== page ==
NIAID Scientists Unveil Mechanism Behind Resistance to Severe Malaria
Scientists have discovered why people with a specific type of hemoglobin, the oxygen-carrying molecule that gives red blood cells their color, are less prone to severe malaria. In a series of experiments, the researchers determined how hemoglobin type C impairs the ability of malaria parasites to cause disease symptoms.
"This research gives us a new insight into malaria, a major global killer that preys especially on young children and claims a life every 30 seconds," notes Anthony S. Fauci, M.D., director of the National Institute of Allergy and Infectious Diseases (NIAID), part of the National Institutes of Health, where the research was conducted.
"If we better understand the natural protective mechanisms against malaria, we might be able to mimic that protective effect through vaccines or drugs," says NIAID researcher Thomas E. Wellems, M.D., Ph.D., whose team's findings appear this week in the journal Nature.
Hemoglobin exists in several varieties. Hemoglobin A is the most common, but in parts of West Africa, where malaria is rife, one-fourth of the population has at least one gene for hemoglobin C. Children with at least one hemoglobin C gene are less prone to deadly cerebral malaria, in which parasite-infected red blood cells accumulate in the brain. But how hemoglobin C confers this protection has puzzled scientists until now.
To solve the mystery, Dr. Wellems and his colleagues studied laboratory-infected red blood cells and blood drawn from children with malaria from the African nation of Mali. Genetically, the samples fell into three groups: those with two genes for hemoglobin A (AA); those with two genes for hemoglobin C (CC); or those with one gene for each type of hemoglobin (AC).
The scientists then measured three phenomena that affect how well parasitized red blood cells can be made to stick to one another, to uninfected red blood cells and to blood vessel walls. These phenomena, known respectively as agglutination, rosetting and cytoadherence, all depend on a parasite protein called PfEMP-1.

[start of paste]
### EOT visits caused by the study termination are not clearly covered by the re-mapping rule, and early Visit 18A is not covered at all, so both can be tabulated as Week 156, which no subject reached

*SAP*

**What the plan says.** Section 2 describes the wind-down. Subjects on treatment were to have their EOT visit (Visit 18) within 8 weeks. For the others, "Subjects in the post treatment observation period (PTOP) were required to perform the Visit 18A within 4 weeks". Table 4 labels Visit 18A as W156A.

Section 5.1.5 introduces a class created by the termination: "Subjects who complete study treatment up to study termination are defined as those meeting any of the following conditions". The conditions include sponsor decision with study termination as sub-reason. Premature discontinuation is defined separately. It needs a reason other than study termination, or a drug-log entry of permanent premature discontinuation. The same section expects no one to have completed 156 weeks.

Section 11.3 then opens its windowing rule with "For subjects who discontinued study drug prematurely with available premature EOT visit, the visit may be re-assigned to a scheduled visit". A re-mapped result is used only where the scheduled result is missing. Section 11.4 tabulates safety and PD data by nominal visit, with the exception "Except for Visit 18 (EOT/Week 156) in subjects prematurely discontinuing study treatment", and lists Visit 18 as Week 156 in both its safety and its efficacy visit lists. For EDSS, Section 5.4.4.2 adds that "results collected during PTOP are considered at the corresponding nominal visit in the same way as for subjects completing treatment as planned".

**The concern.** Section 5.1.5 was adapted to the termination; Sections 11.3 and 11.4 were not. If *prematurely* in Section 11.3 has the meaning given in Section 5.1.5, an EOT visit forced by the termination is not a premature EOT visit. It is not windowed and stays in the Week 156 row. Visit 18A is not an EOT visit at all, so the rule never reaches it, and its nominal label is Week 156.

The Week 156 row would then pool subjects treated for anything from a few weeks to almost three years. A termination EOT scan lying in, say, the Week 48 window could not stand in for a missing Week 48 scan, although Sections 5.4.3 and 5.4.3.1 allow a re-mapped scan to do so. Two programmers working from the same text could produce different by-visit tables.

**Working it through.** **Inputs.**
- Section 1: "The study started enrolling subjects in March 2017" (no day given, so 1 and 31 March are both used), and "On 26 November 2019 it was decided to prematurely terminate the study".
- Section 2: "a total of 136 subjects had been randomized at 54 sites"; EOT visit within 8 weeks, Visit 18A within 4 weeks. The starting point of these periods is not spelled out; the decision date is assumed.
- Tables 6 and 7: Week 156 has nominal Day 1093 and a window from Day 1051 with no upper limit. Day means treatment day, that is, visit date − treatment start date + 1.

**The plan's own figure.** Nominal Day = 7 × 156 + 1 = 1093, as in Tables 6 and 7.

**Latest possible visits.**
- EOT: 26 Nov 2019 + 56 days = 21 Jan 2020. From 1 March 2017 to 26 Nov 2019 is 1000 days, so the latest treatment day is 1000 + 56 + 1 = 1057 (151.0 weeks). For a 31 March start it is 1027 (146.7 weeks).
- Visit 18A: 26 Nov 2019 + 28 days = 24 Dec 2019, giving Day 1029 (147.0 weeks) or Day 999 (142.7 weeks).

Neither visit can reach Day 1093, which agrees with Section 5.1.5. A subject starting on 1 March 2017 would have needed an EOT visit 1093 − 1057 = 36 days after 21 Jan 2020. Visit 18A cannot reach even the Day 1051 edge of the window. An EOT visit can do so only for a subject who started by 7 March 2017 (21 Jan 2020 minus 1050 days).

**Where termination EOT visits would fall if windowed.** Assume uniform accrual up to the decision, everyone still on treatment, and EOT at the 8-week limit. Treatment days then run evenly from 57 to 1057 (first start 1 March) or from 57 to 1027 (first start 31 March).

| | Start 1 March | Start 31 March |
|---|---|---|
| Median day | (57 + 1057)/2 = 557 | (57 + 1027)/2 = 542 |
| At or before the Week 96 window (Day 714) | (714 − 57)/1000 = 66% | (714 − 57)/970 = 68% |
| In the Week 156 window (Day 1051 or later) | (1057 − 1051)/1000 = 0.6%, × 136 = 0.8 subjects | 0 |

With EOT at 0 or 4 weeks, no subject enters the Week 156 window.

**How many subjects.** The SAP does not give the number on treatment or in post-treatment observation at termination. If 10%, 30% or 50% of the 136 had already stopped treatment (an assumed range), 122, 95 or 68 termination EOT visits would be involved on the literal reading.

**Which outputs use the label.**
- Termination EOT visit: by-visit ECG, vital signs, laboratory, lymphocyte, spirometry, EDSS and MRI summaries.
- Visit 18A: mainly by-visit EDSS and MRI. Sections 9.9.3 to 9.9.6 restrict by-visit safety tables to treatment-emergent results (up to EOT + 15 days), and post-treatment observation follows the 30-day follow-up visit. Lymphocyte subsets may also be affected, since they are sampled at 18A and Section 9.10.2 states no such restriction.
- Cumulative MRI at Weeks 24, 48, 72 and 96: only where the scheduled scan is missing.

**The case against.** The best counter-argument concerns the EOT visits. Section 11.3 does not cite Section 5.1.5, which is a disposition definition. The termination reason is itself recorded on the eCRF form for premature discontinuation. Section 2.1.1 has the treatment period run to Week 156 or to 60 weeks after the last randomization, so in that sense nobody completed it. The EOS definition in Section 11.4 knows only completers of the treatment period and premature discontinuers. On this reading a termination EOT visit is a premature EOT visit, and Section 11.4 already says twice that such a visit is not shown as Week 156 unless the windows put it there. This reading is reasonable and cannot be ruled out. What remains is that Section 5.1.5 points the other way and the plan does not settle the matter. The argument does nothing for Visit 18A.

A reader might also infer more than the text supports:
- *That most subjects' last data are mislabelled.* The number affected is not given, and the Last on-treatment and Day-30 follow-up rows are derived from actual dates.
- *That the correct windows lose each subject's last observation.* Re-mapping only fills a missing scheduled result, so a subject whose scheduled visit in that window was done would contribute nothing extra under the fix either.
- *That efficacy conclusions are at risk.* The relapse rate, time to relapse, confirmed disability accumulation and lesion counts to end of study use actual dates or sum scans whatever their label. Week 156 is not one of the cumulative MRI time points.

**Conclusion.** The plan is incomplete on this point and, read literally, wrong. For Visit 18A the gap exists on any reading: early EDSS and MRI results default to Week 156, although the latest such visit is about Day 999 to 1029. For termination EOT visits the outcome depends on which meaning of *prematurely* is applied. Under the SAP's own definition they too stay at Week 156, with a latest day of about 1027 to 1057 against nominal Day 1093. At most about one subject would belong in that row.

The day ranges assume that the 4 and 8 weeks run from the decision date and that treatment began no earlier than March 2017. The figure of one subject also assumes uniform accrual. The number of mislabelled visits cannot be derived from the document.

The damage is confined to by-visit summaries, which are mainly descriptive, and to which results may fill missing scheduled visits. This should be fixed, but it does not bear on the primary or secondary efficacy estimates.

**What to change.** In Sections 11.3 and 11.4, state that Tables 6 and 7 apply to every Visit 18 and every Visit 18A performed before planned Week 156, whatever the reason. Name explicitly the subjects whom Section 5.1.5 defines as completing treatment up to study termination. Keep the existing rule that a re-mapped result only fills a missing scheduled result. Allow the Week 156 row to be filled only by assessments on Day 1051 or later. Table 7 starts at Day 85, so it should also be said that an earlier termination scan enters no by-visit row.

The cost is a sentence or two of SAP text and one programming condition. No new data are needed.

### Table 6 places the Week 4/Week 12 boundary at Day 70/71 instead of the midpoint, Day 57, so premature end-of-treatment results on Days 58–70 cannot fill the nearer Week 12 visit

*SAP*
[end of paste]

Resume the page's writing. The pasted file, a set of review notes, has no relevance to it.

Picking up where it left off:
To evade the immune system, malaria parasites produce proteins, including PfEMP-1, that remodel the red blood cell's surface to their advantage. For example, when spikes of PfEMP-1 are distributed evenly over the surface of an infected AA red blood cell, they act like grappling hooks, allowing the parasitized cells to stick in tiny capillaries and avoid being cleared from the bloodstream. When parasite-infected red blood cells stick to blood vessel walls, the resulting inflammation may increase the severity of malarial symptoms, explains Dr. Wellems.
Dr. Wellems and his colleagues found uneven and reduced distribution of PfEMP-1 on the surface of parasite-infected red blood cells from children with at least one hemoglobin C gene. This abnormal distribution of PfEMP-1 significantly impairs the infected cells' "stickiness." For instance, laboratory-grown, parasitized AC blood cells agglutinated at a 75 percent lower rate than did AA red blood cells, while parasitized CC blood cells did not stick to each other at all. Rosette formation, in which parasitized cells attach to non-parasitized cells, also occurred significantly less often with AC and CC blood cells than with AA blood cells. Rosettes can impede blood flow in small vessels of the brain, contributing to cerebral malaria and death, notes Dr. Wellems. The scientists showed that AA cells often stick to blood vessel walls, whereas this occurs much less often with both AC and CC blood cells.
Together, the data from Dr. Wellems' team may explain why red blood cells containing hemoglobin C are less hospitable to malaria parasites than normal AA red blood cells. For people with at least one gene for hemoglobin C, the result is less severe malaria.
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